A US panel of experts wants HIV tests to be a routine part of medical checkups for everyone aged 15 to 64, the Los Angeles Times reports. The US Preventive Services Task Force last came up with a set of guidelines in 2005, suggesting routine screening only for those at increased risk of contracting the virus, but studies since then have found that everyone is better off if near-universal testing is implemented. The panel thus proposed a new set of guidelines, which were posted online yesterday for four weeks of public comment.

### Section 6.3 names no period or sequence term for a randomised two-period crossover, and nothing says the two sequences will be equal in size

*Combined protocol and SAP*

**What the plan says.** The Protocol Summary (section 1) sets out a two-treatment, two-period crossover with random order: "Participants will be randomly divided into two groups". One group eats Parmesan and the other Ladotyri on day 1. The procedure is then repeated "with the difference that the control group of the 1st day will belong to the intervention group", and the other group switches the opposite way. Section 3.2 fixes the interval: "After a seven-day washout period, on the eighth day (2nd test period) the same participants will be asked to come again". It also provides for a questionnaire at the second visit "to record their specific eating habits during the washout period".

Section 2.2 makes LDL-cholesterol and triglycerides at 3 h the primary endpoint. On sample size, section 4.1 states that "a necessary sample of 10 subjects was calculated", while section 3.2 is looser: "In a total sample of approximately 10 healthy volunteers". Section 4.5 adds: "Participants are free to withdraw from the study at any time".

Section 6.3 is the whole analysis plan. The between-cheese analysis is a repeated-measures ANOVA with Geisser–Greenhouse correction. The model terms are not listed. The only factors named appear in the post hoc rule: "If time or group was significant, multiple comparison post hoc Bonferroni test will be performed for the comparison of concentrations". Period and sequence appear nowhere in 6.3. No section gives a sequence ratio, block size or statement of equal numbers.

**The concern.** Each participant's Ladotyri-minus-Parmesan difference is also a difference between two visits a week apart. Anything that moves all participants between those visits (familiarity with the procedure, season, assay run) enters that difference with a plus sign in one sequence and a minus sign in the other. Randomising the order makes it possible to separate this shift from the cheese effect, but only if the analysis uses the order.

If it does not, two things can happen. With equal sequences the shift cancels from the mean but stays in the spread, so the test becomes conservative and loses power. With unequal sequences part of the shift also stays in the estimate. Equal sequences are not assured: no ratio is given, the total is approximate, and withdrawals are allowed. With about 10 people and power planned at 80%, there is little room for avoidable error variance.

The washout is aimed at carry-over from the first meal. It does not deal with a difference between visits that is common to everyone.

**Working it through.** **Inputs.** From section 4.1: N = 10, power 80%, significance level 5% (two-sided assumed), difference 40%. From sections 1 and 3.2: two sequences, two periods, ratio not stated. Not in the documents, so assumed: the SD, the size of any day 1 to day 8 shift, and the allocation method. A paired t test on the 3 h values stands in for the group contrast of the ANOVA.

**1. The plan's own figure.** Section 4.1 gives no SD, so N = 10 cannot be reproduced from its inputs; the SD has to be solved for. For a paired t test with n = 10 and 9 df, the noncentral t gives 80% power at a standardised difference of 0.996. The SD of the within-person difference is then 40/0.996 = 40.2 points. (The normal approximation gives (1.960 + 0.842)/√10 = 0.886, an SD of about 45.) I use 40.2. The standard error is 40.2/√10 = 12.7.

If adopted, the recommendations will require Medicare and most private health insurers to pay for HIV screening. Testing would be optional, but would be the default unless a patient declines or is at extremely low risk. Such wide testing could help in a number of ways: Those who are treated for HIV earlier tend to fare better and transmit the virus much less often. Plus, if the test is routine the stigma associated with it will be removed, doctors hope. A CDC study last year found that 20% of those infected with HIV in the US aren't aware of it.